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As an undergraduate, I wasted a ridiculous amount of time due to a combination of being distracted by part-time work, lack of focus, not knowing what I wanted to do with my life, and just plain being stupid and lazy. Several times I tried to "get it together" but by then it was too late as my grades were ridiculously low (mostly around 0) and I could never have gotten into grad school anyway.

Eventually I dropped out as I realized I wasn't getting anywhere. I had a lot of awards from things like programming competitions, so I used that to get some decent jobs. My intention was that I would work for a few years, clear my head, save up some money, and go back later.

Well, later is here. After 5-6 years work experience doing mind-numbingly boring menial programming jobs, I applied for and got accepted into a master's program at a fairly respected university. It's only a 1-year program, but if it goes well I'd definitely consider applying for a PhD.

Obviously it's very important to me that I do things right this time around, so my main questions are:

  • Will the total lack of a BSc degree be a problem when applying for a PhD program?
  • I spent the last half a decade mostly doing tasks which required no creativity or deep thought. Sometimes I feel like my mind is like an ex-boxer who has been sitting on a sofa eating KFC and donuts all day for 5 years.. completely out of shape! How do I get the gears spinning smoothly again?
  • I need a plan for making the transition into "research" mode. To be honest when I was at university I never paid attention to what any of my friends were doing when they were reading papers so I have no idea how the whole thing works. e.g. Do I start by making friends with some professors? Should I volunteer to be a TA?
  • At what point will I be able to apply for a PhD?

Master's degree will be in Computer Science.

Several people have expressed doubts about the legitimacy of a degree program that gives you a 1-year master's degree with no undergraduate degree. I just want to clarify that it's not some "IT shop under the railway bridge" giving the degree, it is a very respected university. It's a 1-year degree because masters programs are generally one year in the UK. Also, I didn't just walk in with nothing. I demonstrated in my interview that I had knowledge in CS topics, I had a couple published papers, as well as half a dozen international awards from my time as an undergrad, and work experience from top-tier Fortune 100 companies; I just never finished my degree.

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    One suggestion: talk to the course coordinator now, and ask whether they have any suggestions for things you might read/do over the next few months. You might also look at syllabuses for the masters course and typical undergraduate "feeder" courses, and revise any rusty but important topics. – avid Jun 5 '14 at 19:44
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    How is it possible to get into a Master's program without an undergraduate degree? – Mad Jack Jun 5 '14 at 20:19
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    @user11192 It's possible, I had 10 years work experience instead of an undergrad degree. – CaptainCodeman Jun 5 '14 at 20:55
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    This is not one question but many quite different ones rolled into one (creative research mode, lack of degree, application process etc). Try to formulate several specific questions instead. – fileunderwater Jun 5 '14 at 23:03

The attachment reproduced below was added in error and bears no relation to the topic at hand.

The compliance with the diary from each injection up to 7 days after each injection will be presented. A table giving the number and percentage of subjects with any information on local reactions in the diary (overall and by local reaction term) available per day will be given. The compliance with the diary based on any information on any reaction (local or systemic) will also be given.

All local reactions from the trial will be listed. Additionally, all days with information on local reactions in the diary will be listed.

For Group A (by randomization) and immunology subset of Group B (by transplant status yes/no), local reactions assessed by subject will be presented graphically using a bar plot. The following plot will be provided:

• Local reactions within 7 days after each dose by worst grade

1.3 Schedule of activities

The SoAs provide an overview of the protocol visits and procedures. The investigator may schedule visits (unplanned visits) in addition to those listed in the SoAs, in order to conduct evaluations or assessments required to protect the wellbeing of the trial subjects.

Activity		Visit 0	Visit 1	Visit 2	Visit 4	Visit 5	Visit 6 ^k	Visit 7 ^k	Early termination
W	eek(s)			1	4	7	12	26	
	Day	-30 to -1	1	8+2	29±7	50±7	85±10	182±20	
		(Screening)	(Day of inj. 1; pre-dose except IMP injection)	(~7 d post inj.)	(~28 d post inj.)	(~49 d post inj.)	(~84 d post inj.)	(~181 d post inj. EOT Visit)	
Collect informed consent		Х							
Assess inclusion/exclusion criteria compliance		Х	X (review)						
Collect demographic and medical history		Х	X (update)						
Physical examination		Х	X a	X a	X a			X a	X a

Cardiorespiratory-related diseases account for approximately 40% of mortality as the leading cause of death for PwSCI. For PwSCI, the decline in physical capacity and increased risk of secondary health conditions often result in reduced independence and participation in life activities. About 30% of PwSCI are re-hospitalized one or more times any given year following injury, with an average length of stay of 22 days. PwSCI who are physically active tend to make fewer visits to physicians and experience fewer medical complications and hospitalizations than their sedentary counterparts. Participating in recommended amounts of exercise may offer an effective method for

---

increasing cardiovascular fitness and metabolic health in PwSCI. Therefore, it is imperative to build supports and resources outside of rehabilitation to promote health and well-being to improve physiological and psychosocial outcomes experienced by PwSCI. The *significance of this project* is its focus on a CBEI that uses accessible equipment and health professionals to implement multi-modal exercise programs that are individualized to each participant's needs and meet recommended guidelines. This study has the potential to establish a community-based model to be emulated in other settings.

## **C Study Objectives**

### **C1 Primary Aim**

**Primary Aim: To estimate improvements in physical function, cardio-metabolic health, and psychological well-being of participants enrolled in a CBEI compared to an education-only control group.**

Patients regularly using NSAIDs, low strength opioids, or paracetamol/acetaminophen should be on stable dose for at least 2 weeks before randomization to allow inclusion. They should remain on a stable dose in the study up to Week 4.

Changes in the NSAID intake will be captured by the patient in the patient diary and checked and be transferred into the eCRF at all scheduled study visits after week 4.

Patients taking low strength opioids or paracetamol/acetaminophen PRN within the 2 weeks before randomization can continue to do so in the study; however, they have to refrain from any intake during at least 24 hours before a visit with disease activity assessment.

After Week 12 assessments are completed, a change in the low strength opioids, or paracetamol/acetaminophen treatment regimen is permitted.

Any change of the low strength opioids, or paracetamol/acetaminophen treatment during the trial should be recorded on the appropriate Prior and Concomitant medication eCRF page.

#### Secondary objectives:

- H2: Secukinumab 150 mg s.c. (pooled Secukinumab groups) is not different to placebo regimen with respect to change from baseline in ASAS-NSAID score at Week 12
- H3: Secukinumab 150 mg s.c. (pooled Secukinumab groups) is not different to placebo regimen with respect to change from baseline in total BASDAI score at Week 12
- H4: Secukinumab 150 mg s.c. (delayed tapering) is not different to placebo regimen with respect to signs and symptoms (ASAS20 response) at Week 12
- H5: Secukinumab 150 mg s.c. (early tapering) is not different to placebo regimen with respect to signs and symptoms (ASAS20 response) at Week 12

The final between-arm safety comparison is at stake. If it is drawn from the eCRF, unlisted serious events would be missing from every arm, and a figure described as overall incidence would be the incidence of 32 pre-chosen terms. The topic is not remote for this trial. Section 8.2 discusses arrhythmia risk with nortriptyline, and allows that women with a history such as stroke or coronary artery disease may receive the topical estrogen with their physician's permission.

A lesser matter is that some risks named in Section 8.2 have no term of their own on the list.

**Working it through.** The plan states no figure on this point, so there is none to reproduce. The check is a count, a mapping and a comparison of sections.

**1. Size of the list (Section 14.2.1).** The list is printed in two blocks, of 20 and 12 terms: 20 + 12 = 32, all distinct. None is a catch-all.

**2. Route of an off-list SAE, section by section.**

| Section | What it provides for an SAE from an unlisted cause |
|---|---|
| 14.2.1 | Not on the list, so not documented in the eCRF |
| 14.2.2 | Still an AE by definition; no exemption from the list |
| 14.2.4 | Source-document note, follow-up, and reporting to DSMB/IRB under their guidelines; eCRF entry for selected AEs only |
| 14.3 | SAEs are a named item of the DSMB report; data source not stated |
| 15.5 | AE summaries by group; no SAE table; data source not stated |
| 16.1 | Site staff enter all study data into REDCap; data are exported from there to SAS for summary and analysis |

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    @CaptainCodeman It would be less efficient but it could be more useful for future visitors, who might run into one or more of the same issues with a different backstory. – gerrit Jun 6 '14 at 4:12
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As a current PhD student, my advice is to first ask yourself several questions before you decide that you want to apply to do a PhD.

First, why do you want to apply for a PhD program?

For some, the PhD is a stepping stone to a tenure-track job in academia. For others, the PhD is seen as a mind-enriching experience, even though the student wants to work in industry. For some industrial research jobs, having a PhD in a related field is a requirement before they will even consider hiring you for that job.

Second, what level of PhD program are you willing to accept?

There are also different levels of PhD programs. If you want to get into a good PhD program (MIT, CMU, Stanford, etc), you could take a look at current students of those programs and look at their CVs. Usually, these students would have graduated from a top school with a good GPA, and have had some undergrad research experience and maybe even a publication or two. If you want to get a job in academia, you usually would have to graduate from a good PhD program. If you only want to do a PhD to get a job in academia, it may not be worth your while to get a PhD from a less reputable school. However, this is a personal decision based on what is important to you.

Finally, are you both competent and interested in doing research in computer science?

The way that most people realize that they want to do research is that they have some sort of undergraduate research experience, or maybe even do a Master's.

Conclusion

If you think that you would want to get into a good PhD program in computer science, you should first get a BSc in a good school, and try to obtain some research experience while you are studying in order to get a feel for what research is like and whether you are able to do it and whether you really like it. I think that getting a BSc in a good school would probably be helpful in your career development even if you decide not to get a PhD.